Do you remember when Rick Perry seemed like a formidable presidential candidate, awash in PAC money, waving a pistol? That was before he opened his mouth. Dubya is dumb, but Perry is dumber than one of Dubya’s fence posts. And he’s a nasty son of a bitch.
From Paul Begala today:
Let us not allow Rick Perry to exit stage right—far right—without a final word or two. What can be said about a man who burst onto the national scene by toying with secession, as if 600,000 dead in the Civil War weren’t enough?
Rick Perry appealed to the darkest angels of our nature. In his final debate appearance, standing in the metaphorical shadow of Fort Sumter, he said the state of South Carolina “is at war” with the federal government—and he said it with approval. Perry called Social Security a Ponzi scheme and “a monstrous lie.” He attacked the constitutionality of Medicare. He openly and dishonestly called our president a socialist. He said he would reinvade Iraq. He almost certainly executed an innocent man.
Right. Paul Krugman has a theory about Republican candidates:
I view the primary race through the lens of the FOF theory – that’s for “fools and frauds”. It goes as follows: to be a good Republican right now, you have to affirm your belief in things that any halfway intelligent politician can see are plainly false. This leaves room for only two kinds of candidates: those who just aren’t smart and/or rational enough to understand the problem, and those who are completely cynical, willing to say anything to get ahead…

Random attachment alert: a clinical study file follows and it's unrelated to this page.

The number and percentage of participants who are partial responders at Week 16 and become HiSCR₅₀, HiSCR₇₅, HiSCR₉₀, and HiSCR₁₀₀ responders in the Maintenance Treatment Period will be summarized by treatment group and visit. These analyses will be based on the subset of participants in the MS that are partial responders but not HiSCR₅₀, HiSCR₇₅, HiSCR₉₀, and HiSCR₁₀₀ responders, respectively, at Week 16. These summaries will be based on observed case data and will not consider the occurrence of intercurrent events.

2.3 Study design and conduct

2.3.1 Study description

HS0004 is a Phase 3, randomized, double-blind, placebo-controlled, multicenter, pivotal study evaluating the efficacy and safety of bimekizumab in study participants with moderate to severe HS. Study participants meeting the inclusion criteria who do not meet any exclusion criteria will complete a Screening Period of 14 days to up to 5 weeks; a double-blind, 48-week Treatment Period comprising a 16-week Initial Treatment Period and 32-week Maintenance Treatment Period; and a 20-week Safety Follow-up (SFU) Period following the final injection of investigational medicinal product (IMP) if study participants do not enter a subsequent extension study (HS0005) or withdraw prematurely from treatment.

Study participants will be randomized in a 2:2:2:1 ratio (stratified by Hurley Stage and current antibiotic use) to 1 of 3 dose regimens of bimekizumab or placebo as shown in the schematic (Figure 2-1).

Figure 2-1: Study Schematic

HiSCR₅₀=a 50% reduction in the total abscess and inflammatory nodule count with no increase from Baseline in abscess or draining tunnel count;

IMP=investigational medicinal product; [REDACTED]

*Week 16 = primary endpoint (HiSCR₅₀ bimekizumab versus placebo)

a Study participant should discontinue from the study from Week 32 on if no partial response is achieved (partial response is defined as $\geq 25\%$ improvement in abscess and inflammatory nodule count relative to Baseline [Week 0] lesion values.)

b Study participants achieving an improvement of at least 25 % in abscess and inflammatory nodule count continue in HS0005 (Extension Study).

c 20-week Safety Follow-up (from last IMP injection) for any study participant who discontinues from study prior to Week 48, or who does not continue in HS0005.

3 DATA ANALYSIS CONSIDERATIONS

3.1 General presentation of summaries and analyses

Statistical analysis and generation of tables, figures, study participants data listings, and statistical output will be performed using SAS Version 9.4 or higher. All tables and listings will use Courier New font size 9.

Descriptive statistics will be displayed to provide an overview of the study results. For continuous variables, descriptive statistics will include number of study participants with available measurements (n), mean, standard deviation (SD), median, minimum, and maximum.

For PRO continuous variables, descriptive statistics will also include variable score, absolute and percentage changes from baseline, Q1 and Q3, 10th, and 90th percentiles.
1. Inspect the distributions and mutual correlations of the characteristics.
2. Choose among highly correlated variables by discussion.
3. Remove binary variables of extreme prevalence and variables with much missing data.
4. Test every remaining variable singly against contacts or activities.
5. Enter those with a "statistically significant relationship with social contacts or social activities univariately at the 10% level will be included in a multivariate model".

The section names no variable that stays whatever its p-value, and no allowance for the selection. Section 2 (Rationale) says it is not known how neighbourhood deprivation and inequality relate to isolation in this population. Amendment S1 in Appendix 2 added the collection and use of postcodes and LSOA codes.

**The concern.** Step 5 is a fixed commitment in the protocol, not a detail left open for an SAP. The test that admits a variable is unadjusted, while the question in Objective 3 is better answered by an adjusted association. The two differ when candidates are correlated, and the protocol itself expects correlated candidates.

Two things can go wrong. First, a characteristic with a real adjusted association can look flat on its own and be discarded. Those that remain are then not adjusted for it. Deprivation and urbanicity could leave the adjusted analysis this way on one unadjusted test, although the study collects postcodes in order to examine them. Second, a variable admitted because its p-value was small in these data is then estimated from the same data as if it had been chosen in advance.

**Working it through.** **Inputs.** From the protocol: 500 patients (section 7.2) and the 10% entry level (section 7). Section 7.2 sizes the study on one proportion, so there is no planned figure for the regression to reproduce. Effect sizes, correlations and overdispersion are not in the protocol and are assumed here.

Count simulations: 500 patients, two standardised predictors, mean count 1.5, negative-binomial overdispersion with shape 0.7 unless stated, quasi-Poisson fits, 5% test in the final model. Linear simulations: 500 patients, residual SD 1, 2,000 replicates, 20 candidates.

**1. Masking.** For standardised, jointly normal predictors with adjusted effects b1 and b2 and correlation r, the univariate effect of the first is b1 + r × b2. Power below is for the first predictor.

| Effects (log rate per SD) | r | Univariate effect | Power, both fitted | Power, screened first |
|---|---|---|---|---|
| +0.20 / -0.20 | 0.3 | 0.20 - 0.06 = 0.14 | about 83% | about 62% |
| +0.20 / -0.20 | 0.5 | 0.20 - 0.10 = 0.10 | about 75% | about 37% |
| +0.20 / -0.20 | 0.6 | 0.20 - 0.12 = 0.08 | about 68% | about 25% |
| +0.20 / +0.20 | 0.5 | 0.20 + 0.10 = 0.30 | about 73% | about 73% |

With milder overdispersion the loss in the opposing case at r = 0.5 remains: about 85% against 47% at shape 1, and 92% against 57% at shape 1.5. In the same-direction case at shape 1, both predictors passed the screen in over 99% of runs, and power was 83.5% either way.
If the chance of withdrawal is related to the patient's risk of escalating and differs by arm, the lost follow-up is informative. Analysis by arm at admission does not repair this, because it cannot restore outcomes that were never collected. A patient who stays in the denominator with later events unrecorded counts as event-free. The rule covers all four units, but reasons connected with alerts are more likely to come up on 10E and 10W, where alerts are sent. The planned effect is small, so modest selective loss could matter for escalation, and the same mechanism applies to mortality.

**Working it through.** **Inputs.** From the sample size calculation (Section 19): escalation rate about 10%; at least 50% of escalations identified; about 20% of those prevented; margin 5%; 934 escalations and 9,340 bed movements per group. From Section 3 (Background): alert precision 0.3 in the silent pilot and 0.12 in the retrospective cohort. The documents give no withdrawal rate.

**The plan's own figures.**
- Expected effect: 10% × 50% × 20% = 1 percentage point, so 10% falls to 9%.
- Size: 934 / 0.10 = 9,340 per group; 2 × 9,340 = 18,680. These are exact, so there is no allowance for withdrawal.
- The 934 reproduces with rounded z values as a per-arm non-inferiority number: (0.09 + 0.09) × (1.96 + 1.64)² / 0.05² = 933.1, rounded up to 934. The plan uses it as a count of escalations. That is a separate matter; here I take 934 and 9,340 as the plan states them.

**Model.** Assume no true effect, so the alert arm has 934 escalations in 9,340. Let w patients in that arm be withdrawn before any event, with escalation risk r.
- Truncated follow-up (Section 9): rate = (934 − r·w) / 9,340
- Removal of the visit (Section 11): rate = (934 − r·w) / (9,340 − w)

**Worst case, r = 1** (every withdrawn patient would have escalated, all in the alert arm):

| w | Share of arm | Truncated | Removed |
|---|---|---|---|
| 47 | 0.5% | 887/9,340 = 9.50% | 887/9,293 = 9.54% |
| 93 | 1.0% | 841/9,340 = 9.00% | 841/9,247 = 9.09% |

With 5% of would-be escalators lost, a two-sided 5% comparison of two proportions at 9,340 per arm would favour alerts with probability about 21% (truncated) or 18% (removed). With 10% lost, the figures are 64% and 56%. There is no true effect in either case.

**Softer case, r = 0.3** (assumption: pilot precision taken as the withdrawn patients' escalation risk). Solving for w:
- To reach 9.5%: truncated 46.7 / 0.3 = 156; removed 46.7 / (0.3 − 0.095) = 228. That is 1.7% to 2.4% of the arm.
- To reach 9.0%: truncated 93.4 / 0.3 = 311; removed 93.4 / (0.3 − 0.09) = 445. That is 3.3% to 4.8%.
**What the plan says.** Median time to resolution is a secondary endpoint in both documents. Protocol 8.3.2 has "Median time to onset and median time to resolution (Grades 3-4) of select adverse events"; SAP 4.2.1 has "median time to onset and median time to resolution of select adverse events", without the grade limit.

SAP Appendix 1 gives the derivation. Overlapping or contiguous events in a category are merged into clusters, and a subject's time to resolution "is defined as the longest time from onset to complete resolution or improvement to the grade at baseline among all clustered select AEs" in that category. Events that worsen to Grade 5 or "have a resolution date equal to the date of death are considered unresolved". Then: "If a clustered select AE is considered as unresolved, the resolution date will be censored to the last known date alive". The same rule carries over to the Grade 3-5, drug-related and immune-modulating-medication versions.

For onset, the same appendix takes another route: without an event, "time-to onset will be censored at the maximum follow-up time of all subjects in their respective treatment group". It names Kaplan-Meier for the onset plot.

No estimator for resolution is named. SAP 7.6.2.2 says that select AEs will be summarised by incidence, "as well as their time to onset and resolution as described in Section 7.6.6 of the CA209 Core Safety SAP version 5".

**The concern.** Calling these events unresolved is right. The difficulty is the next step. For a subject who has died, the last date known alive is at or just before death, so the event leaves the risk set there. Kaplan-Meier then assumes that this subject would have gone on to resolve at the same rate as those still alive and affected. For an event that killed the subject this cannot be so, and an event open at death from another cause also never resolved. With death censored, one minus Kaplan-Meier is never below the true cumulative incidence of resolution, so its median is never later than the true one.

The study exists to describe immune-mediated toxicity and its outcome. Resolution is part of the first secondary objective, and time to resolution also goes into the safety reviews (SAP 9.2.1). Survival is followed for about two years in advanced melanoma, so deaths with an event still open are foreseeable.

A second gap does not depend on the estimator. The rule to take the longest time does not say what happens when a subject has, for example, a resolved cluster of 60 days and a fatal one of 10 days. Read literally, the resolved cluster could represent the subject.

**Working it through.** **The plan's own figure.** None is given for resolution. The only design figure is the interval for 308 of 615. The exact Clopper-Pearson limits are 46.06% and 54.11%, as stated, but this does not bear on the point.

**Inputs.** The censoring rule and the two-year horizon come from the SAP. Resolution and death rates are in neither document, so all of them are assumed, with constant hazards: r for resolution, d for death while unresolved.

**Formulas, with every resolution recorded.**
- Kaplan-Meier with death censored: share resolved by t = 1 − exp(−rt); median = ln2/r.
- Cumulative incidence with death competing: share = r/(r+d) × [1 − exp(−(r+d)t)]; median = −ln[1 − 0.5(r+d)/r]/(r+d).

… So what you have are fairly dim types like Perry, on the one side, and the utterly cynical Romney, on the other. (Gingrich manages to be both a fool and a fraud). Maybe, just maybe, the GOP could have found someone able to achieve Romney-level cynicism while coming across as sincere; but political talent on that level is quite rare. I mean, the various non-crazy-non-Romneys who were supposed to have a shot all turned out to be duds, e.g. Pawlenty.
Krugman’s piece makes sense, but it raises questions that he probably would rather dodge. Such as, what does his FOF theory say about the reasoning powers of Republican voters, and of Democrats who choose to vote for the likes of George W. Bush?